On 22nd April 2013, Manchester United secured their 13th Premier League title under legendary manager Sir Alex Ferguson. His subsequent retirement from the club was always going to be a huge blow as he was such a commanding presence and influence on the players and those above him in the boardroom.

It is a little bit surprising that United were not more prepared for a future beyond him after twenty six years. You could say it did not matter which kind of players, manager or chief executive the club brought in afterwards as comparisons will always be made with Ferguson and the teams he built. In the post-Fergie era, it was always going to be a leap of faith into the unknown and we will take a look at the reasons why United have struggled since he has left.

David Moyes had been handpicked by Ferguson to take over United. It was never going to be an easy job for the fellow Scotsman to follow in Fergie’s footsteps; you could say it was an impossible job for Moyes. One of the key things that Moyes should not have done and maybe a detriment to the club was when he first arrived he dispensed with the services of assistant manager Mike Phelan and Coach René Meulensteen. By having them there, the club would have had some continuity after Ferguson left and the players would have been working with people they already knew. However, Moyes wanted to be his own man and impart his vision on the club and that is why he brought his own coaching staff in which did include former United player Phil Neville. Moyes was not helped by those above him in the boardroom especially Ed Woodward in the transfer market during the summer of 2013. Rumours had been flying that United were trying to sign the likes of Cesc Fabregas and Gareth Bale but nothing ever materialize on both of these players. Moyes had inherited a title winning squad but it was in need of a major rebuild. The results did not help him and also that several of the players either moved onto other clubs or retired from the game.

The second most powerful man after Ferguson in the club was then chief executive David Gill and his subsequent leaving also had an impact. Gill and Ferguson worked really well together and they both knew that for Manchester United to be successful that they needed to have a winning team on the pitch. When David Gill left the club, Ed Woodward was appointed as executive vice-chairman. Before this, Woodward had been in charge of the commercial and media operations. He grew the commercial revenue from £48.7 million in 2005 to £117.6 million by 2012. Whilst Woodward’s business acumen cannot be faulted, it has been his ability in the transfer market to sign players that United fans have called into question on many occasions. During Ferguson’s time at the club, his main rivals in the Premier League were Arsenal at first followed by Chelsea when Roman Abramovich pumped his millions into the club. Then came the other half of Manchester when City started to become a force in the league thanks to millions from their Abu Dhabi investors . The emergence of blue rivals has given managers at United an urgent sense to keep the noisy neighbors in line.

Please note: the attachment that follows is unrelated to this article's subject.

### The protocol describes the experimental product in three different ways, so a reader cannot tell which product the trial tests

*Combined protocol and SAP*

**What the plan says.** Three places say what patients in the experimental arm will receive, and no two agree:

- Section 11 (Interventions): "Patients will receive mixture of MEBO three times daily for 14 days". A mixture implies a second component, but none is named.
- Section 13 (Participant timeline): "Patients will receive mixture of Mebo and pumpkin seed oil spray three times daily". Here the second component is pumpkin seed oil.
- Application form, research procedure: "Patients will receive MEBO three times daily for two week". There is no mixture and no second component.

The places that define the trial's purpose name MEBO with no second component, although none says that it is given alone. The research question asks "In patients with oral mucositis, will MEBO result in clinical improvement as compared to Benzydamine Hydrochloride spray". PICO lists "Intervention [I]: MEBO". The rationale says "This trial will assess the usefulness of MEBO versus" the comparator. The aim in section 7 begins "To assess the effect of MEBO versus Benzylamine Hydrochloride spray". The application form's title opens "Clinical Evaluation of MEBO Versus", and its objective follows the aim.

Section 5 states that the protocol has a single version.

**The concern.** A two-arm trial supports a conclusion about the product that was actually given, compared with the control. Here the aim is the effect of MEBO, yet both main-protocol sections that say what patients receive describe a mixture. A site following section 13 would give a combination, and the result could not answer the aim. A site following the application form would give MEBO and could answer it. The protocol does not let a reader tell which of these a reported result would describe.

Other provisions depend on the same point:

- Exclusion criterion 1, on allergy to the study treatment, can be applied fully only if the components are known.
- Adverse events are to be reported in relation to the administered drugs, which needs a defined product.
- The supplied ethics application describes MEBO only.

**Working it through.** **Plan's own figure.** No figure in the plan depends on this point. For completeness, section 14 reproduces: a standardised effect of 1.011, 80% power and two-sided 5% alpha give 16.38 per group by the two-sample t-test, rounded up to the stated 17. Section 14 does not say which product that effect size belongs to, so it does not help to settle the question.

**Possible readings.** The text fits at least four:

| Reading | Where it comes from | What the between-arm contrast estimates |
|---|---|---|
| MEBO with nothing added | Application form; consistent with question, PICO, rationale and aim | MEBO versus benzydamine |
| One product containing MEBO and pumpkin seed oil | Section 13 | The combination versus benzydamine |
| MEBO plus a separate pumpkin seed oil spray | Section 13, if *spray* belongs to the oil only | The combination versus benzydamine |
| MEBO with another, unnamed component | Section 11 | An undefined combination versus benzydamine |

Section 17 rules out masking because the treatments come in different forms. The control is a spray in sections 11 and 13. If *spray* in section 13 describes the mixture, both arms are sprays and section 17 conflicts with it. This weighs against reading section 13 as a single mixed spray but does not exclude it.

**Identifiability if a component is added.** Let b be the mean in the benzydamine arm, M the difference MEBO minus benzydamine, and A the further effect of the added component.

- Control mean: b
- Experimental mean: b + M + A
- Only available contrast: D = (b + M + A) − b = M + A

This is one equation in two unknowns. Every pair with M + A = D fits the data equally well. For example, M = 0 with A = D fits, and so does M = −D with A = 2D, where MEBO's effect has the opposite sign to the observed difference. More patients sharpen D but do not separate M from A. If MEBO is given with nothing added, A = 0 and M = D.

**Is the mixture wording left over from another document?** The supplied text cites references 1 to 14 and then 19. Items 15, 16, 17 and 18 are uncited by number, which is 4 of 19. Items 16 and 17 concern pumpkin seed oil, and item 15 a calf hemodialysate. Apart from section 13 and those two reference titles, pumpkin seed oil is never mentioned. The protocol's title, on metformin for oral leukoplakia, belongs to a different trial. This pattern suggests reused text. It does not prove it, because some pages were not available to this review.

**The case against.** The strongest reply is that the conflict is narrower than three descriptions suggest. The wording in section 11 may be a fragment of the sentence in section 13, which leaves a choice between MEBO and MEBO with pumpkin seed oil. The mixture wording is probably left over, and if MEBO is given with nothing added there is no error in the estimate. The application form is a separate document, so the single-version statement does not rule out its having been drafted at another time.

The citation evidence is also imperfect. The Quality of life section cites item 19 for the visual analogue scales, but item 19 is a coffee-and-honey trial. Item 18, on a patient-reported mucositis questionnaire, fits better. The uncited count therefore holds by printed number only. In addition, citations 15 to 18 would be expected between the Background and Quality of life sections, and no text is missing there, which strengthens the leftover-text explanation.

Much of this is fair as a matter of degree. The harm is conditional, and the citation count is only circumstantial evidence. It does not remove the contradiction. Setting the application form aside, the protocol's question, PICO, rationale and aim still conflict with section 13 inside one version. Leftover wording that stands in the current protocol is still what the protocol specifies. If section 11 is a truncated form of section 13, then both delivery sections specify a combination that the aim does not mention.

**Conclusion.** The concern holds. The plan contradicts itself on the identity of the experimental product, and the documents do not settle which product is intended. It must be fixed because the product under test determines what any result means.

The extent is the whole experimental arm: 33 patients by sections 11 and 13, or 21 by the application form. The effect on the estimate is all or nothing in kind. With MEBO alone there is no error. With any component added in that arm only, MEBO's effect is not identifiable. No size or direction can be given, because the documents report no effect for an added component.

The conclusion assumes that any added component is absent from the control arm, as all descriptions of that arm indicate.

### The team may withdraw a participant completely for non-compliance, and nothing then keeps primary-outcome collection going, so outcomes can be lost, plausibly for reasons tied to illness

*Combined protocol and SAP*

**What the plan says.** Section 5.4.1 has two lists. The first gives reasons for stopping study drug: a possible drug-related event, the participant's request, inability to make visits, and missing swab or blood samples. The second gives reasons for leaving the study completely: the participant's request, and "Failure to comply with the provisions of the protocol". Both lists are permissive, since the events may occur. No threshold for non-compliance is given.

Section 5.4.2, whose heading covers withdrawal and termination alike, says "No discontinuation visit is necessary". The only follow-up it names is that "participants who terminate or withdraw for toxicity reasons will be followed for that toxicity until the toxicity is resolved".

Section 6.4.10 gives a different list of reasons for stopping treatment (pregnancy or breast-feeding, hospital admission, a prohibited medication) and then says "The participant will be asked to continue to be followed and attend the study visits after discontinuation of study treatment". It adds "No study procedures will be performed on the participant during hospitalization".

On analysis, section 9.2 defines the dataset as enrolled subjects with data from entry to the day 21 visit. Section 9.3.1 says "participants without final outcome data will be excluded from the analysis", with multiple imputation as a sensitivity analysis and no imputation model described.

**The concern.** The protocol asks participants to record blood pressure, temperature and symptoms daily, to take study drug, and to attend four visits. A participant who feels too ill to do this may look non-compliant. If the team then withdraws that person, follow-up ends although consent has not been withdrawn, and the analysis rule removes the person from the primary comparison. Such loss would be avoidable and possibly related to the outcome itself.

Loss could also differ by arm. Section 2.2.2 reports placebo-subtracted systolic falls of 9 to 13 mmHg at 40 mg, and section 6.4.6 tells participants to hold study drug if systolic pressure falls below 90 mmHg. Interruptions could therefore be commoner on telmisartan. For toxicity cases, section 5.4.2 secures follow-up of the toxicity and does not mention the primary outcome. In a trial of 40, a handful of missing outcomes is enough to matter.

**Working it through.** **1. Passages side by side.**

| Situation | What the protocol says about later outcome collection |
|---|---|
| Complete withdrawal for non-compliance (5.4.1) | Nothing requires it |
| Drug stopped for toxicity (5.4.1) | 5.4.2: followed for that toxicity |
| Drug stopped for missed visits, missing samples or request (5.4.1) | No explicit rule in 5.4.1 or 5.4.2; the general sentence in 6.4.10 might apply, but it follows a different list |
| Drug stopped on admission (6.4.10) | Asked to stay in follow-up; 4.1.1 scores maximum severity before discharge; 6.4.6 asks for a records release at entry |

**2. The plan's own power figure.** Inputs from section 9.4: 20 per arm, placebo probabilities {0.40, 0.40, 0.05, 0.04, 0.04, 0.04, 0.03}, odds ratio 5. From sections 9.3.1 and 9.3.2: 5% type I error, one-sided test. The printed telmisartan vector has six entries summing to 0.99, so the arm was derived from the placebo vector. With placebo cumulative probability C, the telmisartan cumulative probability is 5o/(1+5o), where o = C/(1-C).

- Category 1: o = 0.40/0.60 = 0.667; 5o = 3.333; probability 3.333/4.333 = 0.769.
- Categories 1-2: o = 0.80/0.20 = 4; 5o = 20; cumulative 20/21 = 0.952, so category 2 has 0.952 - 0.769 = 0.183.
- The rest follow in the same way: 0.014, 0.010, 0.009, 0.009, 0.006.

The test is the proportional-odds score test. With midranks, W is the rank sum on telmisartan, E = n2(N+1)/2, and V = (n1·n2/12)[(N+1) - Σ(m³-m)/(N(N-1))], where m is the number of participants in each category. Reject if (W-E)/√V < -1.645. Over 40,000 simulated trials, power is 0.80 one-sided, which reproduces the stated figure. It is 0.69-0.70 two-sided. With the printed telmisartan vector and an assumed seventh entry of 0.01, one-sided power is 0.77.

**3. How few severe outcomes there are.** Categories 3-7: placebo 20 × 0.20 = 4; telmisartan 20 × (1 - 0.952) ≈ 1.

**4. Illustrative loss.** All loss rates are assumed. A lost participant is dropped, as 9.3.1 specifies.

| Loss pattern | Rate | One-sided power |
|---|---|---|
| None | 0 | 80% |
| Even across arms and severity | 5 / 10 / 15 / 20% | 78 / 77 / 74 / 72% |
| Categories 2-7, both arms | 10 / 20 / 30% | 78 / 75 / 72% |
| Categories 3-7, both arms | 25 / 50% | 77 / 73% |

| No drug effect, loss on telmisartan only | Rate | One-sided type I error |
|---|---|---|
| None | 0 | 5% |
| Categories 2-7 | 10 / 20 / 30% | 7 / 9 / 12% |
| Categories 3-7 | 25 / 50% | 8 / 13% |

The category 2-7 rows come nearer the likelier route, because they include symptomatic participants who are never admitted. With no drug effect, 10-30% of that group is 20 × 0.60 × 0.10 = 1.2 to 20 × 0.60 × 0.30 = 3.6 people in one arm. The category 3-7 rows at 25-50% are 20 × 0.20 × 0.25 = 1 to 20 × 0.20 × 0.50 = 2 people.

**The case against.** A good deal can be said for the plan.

With Liverpool stepping up to challenge again under Jurgen Klopp, United have seen their rivals catch up and overtake them. United have not mounted a title challenge since Ferguson left and subsequent managers have all tried to claw back their position of dominance without success so far. Also, the big clubs in Europe were also rebuilding and adding new players to their teams such as Real Madrid, who won three Champions League titles in a row between 2016 and 2018. There seems to have been a lack of strategy since Ferguson left as no director of football has been appointed. In the years before Ole Gunnar Solskjær had arrived back at the club, it was unclear what style of football they were trying to play as David Moyes, Louis Van Gaal and Jose Mourinho had their own ideas which divided and caused debate amongst the United fans.

The signings made in that time and sometimes for big transfer fees did not appear to have been thought out in great detail or whether they would actually fit into the shape of the team. United have invested nearly £700 million on players since Ferguson left and not including free transfers for likes of Zlatan Ibrahimovic and Alexis Sanchez. Despite the vast amount of money being invested into the playing squad, no manager has been unable so far to return United back into the dominant force it once was. For players that were successful at United, there were others who failed to live up to expectations or were not given enough time to showcase their talent – the likes of Angel Di Maria and Henrikh Mkhitaryan being two such players. The capture of Alexis Sanchez from Arsenal (swap deal for Henrikh Mkhitaryan) probably summed up the lack of proper decision making on the player recruitment side and is the worst signing made by Jose Mourinho. With his reported 400,000 a week wages, which ruffled feathers in the dressing room. The fact is that he did not offer much when playing and had only scored five goals before being loaned out to Inter Milan at the start of 2019/20 season.

United have made a good start in terms of player recruitment with Ole bringing in three good players in the form of Harry Maguire, Aaron Wan-Bissaka and Daniel James and moving on players who he felt was no longer required at the club. However, more and better recruitment is still needed. But do the fans trust in this long term view approach? Because they cannot keep pressing the reset button every time a manager has been dismissed from the club. Though results could have been better this season and given their position in the league, fans have to be patient and give Ole and the club time to implement the new long term strategy, which they hope will hopefully return United to success. Will Manchester United see their glorious days return back to Old Trafford? Only time will tell.